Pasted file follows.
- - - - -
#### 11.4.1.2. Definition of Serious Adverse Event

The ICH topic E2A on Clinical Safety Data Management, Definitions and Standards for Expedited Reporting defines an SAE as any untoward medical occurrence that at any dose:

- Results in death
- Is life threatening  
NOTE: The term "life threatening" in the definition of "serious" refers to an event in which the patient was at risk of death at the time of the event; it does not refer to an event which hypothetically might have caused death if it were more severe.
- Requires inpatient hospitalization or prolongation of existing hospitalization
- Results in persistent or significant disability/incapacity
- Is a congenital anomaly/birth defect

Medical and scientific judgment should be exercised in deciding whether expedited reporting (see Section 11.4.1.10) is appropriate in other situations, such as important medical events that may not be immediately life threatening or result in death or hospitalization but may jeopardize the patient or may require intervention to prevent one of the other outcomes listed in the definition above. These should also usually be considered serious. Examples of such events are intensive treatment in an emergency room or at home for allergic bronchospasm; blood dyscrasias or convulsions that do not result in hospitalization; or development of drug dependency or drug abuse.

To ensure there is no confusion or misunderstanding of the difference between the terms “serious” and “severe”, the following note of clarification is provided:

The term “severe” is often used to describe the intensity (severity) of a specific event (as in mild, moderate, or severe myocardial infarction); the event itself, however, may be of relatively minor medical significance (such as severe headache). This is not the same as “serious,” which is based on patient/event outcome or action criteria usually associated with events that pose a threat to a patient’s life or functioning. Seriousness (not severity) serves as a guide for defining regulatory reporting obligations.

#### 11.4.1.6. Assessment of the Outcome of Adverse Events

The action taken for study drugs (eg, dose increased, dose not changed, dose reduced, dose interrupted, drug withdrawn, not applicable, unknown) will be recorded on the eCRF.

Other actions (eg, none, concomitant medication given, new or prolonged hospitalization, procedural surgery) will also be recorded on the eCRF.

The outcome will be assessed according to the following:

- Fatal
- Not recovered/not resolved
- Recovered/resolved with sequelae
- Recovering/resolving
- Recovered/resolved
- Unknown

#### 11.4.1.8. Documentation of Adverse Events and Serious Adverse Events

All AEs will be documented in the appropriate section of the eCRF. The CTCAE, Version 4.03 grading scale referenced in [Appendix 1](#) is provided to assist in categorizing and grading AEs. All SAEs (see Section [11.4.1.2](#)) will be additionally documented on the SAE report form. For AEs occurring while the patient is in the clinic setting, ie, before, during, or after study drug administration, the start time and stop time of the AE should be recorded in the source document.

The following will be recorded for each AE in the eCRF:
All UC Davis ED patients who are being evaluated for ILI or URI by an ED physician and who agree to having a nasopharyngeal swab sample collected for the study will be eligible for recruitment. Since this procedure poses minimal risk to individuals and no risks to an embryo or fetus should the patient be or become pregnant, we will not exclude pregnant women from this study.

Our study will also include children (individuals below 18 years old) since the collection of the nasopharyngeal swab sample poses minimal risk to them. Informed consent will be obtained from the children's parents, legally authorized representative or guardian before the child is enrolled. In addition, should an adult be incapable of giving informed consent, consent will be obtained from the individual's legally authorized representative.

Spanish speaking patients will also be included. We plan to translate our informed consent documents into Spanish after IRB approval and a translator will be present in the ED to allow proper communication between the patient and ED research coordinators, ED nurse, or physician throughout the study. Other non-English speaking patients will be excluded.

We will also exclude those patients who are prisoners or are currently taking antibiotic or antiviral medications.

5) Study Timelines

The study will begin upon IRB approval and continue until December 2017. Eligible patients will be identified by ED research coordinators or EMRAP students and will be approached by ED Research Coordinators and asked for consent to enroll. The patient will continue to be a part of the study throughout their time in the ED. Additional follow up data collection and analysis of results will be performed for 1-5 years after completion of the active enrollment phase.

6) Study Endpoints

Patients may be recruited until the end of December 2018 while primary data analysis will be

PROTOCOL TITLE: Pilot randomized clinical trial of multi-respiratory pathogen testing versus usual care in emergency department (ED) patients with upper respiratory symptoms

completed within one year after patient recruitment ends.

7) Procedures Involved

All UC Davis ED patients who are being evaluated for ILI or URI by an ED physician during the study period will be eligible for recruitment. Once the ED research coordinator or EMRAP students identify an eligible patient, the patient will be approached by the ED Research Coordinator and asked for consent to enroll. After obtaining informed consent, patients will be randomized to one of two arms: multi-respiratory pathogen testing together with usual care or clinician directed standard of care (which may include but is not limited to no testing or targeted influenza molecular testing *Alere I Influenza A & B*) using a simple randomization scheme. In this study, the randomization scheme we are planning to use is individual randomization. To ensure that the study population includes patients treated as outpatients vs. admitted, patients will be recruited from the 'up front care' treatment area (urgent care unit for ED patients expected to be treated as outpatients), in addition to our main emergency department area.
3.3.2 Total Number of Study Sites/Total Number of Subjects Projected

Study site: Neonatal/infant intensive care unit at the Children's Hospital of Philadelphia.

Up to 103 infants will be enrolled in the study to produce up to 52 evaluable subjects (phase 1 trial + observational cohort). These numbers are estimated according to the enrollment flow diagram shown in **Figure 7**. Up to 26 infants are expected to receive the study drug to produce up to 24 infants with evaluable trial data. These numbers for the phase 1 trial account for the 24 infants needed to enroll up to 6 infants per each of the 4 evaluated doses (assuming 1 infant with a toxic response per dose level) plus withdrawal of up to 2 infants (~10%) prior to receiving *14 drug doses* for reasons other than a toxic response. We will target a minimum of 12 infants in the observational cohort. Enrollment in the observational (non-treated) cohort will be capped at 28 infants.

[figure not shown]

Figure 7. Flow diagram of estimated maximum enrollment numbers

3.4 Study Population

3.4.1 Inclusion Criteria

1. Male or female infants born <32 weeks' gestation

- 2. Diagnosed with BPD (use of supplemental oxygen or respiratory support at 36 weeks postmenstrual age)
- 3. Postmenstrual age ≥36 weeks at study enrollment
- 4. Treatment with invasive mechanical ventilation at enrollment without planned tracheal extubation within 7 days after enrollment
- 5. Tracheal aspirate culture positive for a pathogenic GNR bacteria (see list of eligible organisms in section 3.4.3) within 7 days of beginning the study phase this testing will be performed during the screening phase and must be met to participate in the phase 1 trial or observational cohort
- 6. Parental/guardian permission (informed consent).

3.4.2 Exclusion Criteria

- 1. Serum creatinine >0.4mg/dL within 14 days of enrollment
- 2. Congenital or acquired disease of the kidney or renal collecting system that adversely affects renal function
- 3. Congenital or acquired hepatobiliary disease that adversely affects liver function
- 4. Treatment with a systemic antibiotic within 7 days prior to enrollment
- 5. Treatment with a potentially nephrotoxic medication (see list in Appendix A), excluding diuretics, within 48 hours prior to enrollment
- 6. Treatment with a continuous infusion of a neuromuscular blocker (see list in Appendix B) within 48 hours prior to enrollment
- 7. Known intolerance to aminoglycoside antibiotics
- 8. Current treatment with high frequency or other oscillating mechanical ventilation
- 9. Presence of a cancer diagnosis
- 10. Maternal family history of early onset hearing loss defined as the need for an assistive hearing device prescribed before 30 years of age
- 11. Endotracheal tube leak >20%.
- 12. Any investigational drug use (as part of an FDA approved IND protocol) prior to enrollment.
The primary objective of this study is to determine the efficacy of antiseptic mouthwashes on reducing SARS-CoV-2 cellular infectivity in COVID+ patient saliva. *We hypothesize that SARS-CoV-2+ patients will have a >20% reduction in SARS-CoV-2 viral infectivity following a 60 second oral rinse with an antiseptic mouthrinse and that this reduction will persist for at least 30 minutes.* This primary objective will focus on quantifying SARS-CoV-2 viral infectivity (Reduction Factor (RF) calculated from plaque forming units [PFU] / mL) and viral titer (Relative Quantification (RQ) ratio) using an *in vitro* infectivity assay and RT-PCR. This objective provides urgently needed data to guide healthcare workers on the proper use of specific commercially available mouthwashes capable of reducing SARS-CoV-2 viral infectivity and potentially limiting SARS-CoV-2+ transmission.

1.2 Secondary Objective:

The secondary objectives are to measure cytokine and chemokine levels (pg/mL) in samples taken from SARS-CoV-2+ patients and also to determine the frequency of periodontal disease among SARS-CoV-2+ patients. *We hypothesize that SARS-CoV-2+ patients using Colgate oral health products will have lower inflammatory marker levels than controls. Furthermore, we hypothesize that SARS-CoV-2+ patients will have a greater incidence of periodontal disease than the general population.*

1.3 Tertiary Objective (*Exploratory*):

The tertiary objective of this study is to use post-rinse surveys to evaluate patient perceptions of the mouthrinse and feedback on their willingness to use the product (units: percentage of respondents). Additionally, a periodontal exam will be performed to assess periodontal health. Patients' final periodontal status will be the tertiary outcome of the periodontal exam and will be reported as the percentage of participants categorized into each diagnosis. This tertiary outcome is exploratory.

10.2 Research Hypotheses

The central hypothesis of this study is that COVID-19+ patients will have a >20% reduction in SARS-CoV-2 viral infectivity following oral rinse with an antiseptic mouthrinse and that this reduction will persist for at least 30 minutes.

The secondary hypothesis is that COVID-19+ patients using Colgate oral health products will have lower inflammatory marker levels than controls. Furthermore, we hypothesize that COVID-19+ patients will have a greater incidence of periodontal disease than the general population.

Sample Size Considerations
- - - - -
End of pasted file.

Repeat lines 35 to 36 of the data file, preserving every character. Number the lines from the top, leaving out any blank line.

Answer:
7) Procedures Involved

All UC Davis ED patients who are being evaluated for ILI or URI by an ED physician during the study period will be eligible for recruitment. Once the ED research coordinator or EMRAP students identify an eligible patient, the patient will be approached by the ED Research Coordinator and asked for consent to enroll. After obtaining informed consent, patients will be randomized to one of two arms: multi-respiratory pathogen testing together with usual care or clinician directed standard of care (which may include but is not limited to no testing or targeted influenza molecular testing *Alere I Influenza A & B*) using a simple randomization scheme. In this study, the randomization scheme we are planning to use is individual randomization. To ensure that the study population includes patients treated as outpatients vs. admitted, patients will be recruited from the 'up front care' treatment area (urgent care unit for ED patients expected to be treated as outpatients), in addition to our main emergency department area.